Topic: Can one's mind be totally empty of ideas?

"Is not the clear seeing/perception of time...timeless? Is not the clear seeing of limitation...unlimited? Is not the clear sensing of thoughts..transcedence of the limitations of thinking? -geo-"

This is necessary and good in order to lead a good and thoughtful life. But if it all takes place within the individual's consciousness, it is still imagery and illusion--the imagery and illusion of the past as reality.

Forum: Serious Debate Mon, 07 Sep 2009
Topic: wonder what Krishnamurti would think

Psychologically, if you're involved in effort, if you are "trying," in other words, you're never going to get there.

Forum: Insights Tue, 08 Sep 2009
Topic: Can one's mind be totally empty of ideas?

Geo,

All I'm saying is that consciousness is the past, and its reflection NOW, in the living moment, is not reality. It is illusion. Action rising from consciousness--this illusion--will be wrong action because it will be based on the image of what was, not on the reality of what is. Correct action springs from observation and perception.

The Now is to be observed and perceived. It cannot be drawn up from consciousness (memory).

Forum: Insights Tue, 08 Sep 2009
Topic: Can one's mind be totally empty of ideas?

If I might butt in here on this question (hope you don't mind), I would suggest that the consciousness is the self.

Forum: K, psychology and the physical brain Wed, 09 Sep 2009
Topic: Classic Conditioning

Phil,

The Self seems to be a pretty slippery thing. You say, "I think here I would like to propose that maybe the "self" or "selves", may just be conditionings. In other words, it may just be a part of consciousness . . . "

At the moment of "contact," the Self is whatever is uppermost in consciousness. The old "thinker is the thought" game. In total, the consciousness is the Self.

Consciousness is the past. The past can't move forward into now except as a recalled image--the process of thinking. But we are living beings, and to be alive in the past is impossible. We are alive now. So I am saying that we--the actual moving and breathing us, capable of acting and creating (which can only take place in the immediate now)--have this suitcase full of images and memories with us, and we call this baggage consciousness. I'm calling it the Self, because it isn't at all the alive and breathing us, but we think that to be conscious is to be alive.

Forum: K, psychology and the physical brain Wed, 09 Sep 2009
Topic: Classic Conditioning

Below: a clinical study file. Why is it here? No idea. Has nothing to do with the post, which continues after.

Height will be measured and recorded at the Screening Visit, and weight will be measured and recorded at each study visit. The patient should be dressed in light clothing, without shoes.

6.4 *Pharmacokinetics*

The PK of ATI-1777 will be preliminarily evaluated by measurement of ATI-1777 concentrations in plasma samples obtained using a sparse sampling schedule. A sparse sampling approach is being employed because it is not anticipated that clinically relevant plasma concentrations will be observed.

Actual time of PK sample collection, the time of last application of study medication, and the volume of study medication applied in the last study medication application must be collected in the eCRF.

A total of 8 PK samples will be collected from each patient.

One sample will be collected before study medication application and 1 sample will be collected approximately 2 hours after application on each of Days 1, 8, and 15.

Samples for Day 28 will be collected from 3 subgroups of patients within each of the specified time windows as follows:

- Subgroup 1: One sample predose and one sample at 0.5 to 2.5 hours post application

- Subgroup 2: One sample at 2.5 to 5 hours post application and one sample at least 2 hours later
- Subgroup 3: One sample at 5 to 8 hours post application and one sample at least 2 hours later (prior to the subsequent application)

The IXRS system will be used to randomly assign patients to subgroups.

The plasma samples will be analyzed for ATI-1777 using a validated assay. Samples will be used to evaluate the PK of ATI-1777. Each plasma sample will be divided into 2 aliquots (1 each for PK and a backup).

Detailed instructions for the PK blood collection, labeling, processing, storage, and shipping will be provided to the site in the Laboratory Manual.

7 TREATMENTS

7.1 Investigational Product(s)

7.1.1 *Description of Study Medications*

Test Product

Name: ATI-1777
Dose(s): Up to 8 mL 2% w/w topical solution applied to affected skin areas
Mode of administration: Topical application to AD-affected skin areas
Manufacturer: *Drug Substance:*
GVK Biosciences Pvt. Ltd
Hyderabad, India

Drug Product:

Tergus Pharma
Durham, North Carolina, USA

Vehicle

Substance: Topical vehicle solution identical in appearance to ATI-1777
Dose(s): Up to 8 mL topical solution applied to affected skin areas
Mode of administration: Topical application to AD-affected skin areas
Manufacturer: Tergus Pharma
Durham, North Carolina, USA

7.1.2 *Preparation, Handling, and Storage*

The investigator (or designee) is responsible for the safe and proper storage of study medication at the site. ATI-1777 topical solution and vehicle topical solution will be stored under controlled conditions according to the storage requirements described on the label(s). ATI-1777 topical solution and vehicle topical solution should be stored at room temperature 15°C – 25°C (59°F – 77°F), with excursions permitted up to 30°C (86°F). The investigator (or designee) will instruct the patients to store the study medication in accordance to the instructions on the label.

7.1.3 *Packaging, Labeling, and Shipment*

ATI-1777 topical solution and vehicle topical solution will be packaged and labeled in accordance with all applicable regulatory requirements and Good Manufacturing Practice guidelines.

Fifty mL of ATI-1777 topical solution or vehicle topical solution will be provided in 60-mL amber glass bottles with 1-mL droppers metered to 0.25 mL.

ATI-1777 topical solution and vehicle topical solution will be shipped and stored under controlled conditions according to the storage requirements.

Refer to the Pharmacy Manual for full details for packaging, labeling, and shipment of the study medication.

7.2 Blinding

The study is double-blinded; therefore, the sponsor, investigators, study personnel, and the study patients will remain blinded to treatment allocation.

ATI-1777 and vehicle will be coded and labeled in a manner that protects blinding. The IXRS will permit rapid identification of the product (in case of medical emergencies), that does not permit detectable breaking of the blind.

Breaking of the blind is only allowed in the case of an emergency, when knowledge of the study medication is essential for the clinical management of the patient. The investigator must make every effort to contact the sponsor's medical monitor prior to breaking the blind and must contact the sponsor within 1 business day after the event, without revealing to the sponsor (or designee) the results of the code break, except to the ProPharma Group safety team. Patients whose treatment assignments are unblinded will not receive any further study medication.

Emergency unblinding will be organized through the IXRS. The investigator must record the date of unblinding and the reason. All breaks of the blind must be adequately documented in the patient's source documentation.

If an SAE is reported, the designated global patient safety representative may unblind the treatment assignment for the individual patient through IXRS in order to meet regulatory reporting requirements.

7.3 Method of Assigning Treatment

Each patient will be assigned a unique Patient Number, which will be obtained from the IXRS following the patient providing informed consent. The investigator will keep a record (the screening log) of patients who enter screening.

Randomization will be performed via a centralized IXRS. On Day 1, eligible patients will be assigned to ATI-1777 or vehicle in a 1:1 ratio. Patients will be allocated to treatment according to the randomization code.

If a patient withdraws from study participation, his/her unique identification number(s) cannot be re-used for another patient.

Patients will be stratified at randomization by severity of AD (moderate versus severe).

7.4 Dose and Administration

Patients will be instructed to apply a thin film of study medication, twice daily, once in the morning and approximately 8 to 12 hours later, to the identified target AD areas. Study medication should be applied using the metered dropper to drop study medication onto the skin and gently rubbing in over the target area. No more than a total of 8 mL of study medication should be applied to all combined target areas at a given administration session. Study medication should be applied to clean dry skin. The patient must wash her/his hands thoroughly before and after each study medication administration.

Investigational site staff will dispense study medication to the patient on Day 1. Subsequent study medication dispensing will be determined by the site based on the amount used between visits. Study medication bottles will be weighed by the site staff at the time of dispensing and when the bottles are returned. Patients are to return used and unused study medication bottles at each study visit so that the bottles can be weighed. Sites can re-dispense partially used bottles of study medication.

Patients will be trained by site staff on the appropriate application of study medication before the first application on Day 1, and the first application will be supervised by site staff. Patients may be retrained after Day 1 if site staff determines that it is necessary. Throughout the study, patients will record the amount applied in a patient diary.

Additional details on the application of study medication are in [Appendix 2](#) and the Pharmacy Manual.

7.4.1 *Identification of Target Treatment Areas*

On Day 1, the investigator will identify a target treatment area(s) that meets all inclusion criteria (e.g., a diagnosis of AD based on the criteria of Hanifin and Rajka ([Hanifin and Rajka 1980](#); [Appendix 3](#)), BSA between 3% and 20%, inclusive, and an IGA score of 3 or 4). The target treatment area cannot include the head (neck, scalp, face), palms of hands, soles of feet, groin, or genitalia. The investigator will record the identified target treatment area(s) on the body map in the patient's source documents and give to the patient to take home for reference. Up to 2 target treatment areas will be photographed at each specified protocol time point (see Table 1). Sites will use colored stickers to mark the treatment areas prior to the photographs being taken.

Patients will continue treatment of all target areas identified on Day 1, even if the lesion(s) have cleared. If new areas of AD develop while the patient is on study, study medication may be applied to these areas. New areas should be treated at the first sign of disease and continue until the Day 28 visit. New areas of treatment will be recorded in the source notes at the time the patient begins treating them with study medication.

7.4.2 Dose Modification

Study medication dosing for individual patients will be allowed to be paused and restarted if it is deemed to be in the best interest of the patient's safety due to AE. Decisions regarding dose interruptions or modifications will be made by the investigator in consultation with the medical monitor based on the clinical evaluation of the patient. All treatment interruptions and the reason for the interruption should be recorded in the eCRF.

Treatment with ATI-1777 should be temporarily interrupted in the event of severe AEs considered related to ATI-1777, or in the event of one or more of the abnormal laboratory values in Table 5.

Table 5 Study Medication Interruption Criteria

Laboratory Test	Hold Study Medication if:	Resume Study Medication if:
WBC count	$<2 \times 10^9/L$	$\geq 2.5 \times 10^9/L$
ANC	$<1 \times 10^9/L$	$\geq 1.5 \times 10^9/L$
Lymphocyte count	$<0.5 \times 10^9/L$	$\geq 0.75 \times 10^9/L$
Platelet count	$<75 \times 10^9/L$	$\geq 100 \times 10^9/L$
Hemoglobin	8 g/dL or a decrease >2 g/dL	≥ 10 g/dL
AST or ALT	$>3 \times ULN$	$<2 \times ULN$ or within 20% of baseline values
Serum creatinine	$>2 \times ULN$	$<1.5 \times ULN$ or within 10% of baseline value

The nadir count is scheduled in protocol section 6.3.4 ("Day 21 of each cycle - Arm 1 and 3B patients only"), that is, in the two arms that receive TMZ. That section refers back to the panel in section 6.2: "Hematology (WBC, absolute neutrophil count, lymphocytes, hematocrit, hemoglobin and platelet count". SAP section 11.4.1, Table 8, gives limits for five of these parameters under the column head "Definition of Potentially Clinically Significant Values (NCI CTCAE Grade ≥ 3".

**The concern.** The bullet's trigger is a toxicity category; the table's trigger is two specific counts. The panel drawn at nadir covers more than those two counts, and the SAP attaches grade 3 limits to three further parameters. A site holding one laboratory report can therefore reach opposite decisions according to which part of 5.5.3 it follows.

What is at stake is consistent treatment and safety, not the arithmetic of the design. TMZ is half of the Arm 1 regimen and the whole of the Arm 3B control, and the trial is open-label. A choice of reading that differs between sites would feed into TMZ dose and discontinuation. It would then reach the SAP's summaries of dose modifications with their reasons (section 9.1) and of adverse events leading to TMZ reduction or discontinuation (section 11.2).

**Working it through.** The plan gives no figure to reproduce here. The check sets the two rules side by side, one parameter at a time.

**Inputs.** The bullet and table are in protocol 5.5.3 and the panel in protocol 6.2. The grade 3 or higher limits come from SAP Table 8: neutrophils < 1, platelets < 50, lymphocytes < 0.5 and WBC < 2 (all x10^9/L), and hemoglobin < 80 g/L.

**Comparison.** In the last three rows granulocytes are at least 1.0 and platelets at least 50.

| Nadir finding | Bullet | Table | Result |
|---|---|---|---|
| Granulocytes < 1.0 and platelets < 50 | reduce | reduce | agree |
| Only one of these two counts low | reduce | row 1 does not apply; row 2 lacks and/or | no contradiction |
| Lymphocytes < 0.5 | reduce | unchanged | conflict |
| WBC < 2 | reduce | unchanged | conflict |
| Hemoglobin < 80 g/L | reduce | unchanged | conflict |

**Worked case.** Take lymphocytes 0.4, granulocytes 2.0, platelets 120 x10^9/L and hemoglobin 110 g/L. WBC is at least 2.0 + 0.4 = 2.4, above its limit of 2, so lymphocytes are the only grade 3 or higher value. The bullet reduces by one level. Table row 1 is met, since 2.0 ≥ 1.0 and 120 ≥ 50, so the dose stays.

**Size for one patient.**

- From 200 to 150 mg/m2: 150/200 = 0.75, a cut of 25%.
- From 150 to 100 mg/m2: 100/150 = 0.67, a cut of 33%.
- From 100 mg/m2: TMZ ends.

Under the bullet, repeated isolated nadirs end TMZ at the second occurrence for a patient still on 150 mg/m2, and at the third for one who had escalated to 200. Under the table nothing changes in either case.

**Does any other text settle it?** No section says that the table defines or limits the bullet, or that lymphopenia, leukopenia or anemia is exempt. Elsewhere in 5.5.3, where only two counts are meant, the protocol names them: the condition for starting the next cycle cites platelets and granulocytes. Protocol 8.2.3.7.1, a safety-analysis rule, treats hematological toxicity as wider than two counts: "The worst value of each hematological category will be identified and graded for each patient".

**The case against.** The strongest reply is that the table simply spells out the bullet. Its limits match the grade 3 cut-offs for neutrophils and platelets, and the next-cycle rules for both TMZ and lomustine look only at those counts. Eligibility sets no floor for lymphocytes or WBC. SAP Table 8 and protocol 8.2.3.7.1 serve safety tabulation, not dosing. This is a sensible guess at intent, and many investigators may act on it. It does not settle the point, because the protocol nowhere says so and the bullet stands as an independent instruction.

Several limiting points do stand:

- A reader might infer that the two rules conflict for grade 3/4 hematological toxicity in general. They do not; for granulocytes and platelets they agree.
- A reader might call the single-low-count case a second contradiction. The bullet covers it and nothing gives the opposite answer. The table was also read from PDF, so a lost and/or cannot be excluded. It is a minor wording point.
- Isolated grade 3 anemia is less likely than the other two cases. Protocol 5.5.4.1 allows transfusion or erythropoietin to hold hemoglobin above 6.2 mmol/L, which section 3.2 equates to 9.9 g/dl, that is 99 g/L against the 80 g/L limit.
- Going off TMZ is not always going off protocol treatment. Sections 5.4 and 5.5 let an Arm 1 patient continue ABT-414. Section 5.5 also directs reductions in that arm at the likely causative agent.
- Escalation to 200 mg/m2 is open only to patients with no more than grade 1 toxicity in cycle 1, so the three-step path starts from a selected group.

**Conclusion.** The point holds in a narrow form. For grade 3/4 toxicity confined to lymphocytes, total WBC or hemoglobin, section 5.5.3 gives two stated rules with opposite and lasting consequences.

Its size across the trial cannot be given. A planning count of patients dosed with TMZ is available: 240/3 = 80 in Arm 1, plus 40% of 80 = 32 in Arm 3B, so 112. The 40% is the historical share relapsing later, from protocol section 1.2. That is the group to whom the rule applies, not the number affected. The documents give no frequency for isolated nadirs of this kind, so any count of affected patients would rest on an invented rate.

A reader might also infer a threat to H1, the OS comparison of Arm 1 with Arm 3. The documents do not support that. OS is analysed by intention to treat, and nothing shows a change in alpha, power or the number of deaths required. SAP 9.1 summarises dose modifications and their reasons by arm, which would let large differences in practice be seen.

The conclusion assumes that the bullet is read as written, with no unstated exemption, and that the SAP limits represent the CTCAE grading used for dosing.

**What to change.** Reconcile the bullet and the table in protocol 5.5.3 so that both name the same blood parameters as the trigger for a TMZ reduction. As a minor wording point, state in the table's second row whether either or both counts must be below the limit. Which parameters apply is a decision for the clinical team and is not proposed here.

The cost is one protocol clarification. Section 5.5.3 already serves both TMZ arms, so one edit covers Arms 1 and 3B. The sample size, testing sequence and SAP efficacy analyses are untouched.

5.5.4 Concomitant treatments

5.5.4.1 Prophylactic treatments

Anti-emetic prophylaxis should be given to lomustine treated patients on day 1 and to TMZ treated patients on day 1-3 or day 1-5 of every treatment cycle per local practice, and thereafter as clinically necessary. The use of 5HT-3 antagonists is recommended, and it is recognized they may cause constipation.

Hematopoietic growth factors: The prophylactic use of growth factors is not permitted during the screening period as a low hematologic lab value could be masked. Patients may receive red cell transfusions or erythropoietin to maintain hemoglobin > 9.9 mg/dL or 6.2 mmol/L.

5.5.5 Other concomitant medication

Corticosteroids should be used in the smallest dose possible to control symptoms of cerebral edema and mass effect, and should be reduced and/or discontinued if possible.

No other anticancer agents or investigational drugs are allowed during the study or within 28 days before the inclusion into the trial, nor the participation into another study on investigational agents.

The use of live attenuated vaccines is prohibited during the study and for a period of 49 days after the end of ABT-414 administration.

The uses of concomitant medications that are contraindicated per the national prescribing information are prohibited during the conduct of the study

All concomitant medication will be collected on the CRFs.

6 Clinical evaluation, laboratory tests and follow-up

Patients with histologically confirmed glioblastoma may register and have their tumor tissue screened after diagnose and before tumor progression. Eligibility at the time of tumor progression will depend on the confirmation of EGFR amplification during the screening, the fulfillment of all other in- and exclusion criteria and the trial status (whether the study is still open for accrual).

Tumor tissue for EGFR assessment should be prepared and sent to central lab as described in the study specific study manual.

Phil,

You wrote, " I do not take the self to be the sum total of memory or that it is acting at all times when memory is operating."

When I said that consciousness is the Self, I meant, in my view, exactly that. The Self, for me, is anything and everything that attaches to one's existence. To exist, is to be--and that which "is," is in the past at the instant of creation.

Memory and thinking are not "killed off" by living in the present--the now--nor need they be. We live in the now constantly, inescapably, no choice! and yet we have memory and thinking. We can use these whenever the need arises. The problem comes in when we think this memory and thinking is us, and don't recognize it as just part of our--for lack of a better word--equipment.

And you write also, "So I may ask, couldnt one live in the now using memory correctly and when necessary and between the thoughts there is the silence and lack of conditioned emotion, which is the impetus that keeps a conditioned consciousness operating until the emotion is ended?"

I'd say this is exactly the question to ask. We do live in the now, and that silence between thoughts is most likely it.

Forum: Awareness in our world today Wed, 09 Sep 2009
Topic: Is vegetarianism a must for saving the world and ourselves?

Krishnan,

There are many reasons why meat eating is undesirable. Here are a few:

  1. It's an uneconomical use of productive land.

  2. It's a cruelty to living things.

  3. It's dirty and messy in the raising and slaughtering.

  4. It's use tends to coarsen one.

  5. It's not necessary in view of today's nutritional knowledge.

Forum: Question authority Thu, 10 Sep 2009
Topic: Questioning authority

Clive,

"So what is one to do, discerning that whatever action, whatever effort one makes only strengthens ignorance?"